Given the opposition of Russia and France now seemingly, following on from that, is there any realistic hope? And secondly, on the second resolution front, if you are seeking common ground, what more can you give to find that common ground?
First of all, if France or any other country is simply going to say we will veto, no matter what, that is obviously a very difficult position, because when we passed Resolution 1441 and called upon Iraq to disarm and to cooperate fully with the inspectors, and everybody, including France and Russia, accepts there is not full cooperation, if we agreed that position then we have to follow it through. So I hope we won't talk about vetoes in any set of circumstances or in all sets of circumstances, but rather we will try and find the common ground that allows us a way through here. And what we are trying to do in the Security Council now is to offer very, very clear ideas as to what Iraq has to do in order to demonstrate it is prepared to disarm voluntarily.
But let us not be under any illusion, there is no way that Iraq will make any concession or cooperate in any way without the threat of force being there. The only reason we made any progress at all in the past few weeks has been because of the threat of force. And my concern is that if countries talk about using a veto in all sets of circumstances, the message that sends to Saddam is you are off the hook, and I think that would be very unfortunate.
Mr Barroso, in view of what the Portuguese President recently said, any bilateral link, no matter how old and strong it may be, cannot replace the EU partnership. And now you mention that you would support the Alliance position on the Security Council, what would you say that by doing so you will be contributing to the EU's worst ever crisis and perhaps to the whole world as well?
I think the European Union is very, very important. I am a committed pro-European, I will say that there is no Head of Government in Europe that is more pro-European than what I am really, I have been fighting for Portuguese integration in the European Union so I believe in European values. I think that what is now at stake is the European Union, but also NATO and also the United Nations. All those multilateral organisations are very, very important. So I believe in the European Union that it is built, not against our main partner in terms of defence, the United States, and that is our position and I think that is the position of most European Union members now and in the future, really, I think that is the position. So we are not dividing, on the contrary, we are trying to unite and I welcome Prime Minister Blair's efforts to join and to try until the very, very last moment in the Security Council to try to join positions. Of course it is a sad situation if you have four very important European Union countries voting in different ways in the Security Council, it is a very sad situation, so that is why I think we should until the very last moment try to get them united. That is the message I am conveying and conveyed today to Tony Blair, yesterday to other colleagues, and I have been in touch also with other Heads of Government. So that is a very important moment, but let me be very clear about it, it is a mistake of grave consequences if we think we can build the European Union's future against our main partner in terms of security, the United States.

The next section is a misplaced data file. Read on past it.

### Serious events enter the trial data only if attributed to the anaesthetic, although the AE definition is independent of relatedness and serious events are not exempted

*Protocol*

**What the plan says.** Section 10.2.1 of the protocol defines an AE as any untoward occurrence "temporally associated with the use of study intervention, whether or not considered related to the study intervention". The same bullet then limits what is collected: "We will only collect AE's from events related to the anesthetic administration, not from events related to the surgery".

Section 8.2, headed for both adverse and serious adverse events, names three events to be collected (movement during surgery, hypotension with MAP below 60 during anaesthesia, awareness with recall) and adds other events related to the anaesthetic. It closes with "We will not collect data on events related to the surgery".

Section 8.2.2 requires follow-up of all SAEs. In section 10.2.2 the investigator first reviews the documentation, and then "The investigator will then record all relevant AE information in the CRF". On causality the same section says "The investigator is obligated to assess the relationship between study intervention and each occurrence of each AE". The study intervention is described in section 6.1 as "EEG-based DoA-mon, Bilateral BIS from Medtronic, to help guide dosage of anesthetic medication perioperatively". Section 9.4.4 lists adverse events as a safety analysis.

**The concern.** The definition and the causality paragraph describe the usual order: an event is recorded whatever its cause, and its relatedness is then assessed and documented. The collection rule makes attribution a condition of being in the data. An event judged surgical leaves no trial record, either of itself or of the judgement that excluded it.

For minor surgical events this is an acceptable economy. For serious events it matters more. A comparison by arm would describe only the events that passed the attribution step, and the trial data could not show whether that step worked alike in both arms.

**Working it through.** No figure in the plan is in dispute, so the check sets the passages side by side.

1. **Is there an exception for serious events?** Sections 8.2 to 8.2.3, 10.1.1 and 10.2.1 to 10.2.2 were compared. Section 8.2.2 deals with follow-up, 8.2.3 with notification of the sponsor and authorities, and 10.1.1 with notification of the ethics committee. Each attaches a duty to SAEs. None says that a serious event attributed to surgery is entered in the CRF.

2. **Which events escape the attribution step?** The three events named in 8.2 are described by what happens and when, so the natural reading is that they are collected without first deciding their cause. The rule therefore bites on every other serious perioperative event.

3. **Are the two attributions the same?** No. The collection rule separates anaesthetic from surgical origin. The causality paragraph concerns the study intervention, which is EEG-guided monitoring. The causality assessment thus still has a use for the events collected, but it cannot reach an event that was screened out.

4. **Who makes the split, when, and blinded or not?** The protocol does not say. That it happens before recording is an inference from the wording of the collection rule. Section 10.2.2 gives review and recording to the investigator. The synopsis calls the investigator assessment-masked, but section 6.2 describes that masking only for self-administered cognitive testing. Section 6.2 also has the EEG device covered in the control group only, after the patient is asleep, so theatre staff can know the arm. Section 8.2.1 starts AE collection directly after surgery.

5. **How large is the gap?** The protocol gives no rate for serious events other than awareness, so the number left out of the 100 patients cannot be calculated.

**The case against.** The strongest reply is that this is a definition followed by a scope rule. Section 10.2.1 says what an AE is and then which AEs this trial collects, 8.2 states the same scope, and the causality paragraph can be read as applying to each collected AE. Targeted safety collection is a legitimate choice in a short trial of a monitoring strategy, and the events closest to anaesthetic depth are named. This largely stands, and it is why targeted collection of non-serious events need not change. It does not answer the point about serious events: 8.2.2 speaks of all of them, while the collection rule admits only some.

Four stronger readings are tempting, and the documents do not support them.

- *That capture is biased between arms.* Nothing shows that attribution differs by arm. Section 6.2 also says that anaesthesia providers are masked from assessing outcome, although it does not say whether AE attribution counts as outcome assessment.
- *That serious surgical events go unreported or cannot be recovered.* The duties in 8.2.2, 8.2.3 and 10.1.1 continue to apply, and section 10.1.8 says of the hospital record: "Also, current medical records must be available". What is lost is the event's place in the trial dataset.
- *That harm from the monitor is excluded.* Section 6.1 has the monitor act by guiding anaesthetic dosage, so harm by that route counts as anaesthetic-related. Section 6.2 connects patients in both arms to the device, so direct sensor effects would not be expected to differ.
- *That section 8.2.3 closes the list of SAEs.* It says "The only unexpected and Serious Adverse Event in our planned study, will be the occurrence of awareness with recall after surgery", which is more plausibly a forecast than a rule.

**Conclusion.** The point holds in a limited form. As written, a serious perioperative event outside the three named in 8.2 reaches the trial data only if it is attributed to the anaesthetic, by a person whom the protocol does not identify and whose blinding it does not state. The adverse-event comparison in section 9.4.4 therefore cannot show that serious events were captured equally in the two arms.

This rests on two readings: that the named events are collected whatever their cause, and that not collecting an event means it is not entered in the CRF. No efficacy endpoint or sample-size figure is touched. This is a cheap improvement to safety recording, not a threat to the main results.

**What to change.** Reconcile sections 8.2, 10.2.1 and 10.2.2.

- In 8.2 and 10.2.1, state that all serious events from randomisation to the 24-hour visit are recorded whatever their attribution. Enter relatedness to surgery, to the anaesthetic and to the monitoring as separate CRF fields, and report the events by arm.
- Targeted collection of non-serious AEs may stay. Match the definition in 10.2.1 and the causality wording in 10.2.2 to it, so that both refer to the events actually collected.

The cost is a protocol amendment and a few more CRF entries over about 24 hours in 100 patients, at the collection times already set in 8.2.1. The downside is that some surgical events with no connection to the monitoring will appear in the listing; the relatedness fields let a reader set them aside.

I totally agree with
that. And I think it is actually a very, very important
statement that the Prime Minister has just made. Look from
my perspective I am criticised bitterly by many people here
because I am in favour of Europe, in favour of Britain's
membership of the European Union, in favour in principle of
Britain becoming members of the European single currency. So
we have taken Britain from a position of hostility and
isolation in Europe, to a position where we are working with
other countries in Europe. But just as we have our strong
bilateral ties, and those are fully consistent with our
European ties, it is also important to remember that the
transatlantic alliance is a vital part of our security and
our political and strategic capability in the world. And you
know that is why what is at stake here now is very, very
important, which is the reason why we are trying all we can
to find a measure of agreement, because if you end up in a
world where Europe decides it is on a different side from
America, now it may get you a round of applause and there
will be people who would cheer and people who will say oh
well that is a great thing, someone standing up to America,
I understand all of that, but when we really think about it,
dividing Europe from America, an alliance that has served us
well for over half a century, I think would be a very, very
dangerous thing to do. And that is why we have got to find
that common ground that brings us back together again. And I
will work, and am working, night and day in order to achieve
that for the very reason that I believe it is important if
we possibly can to let the free democratic world stand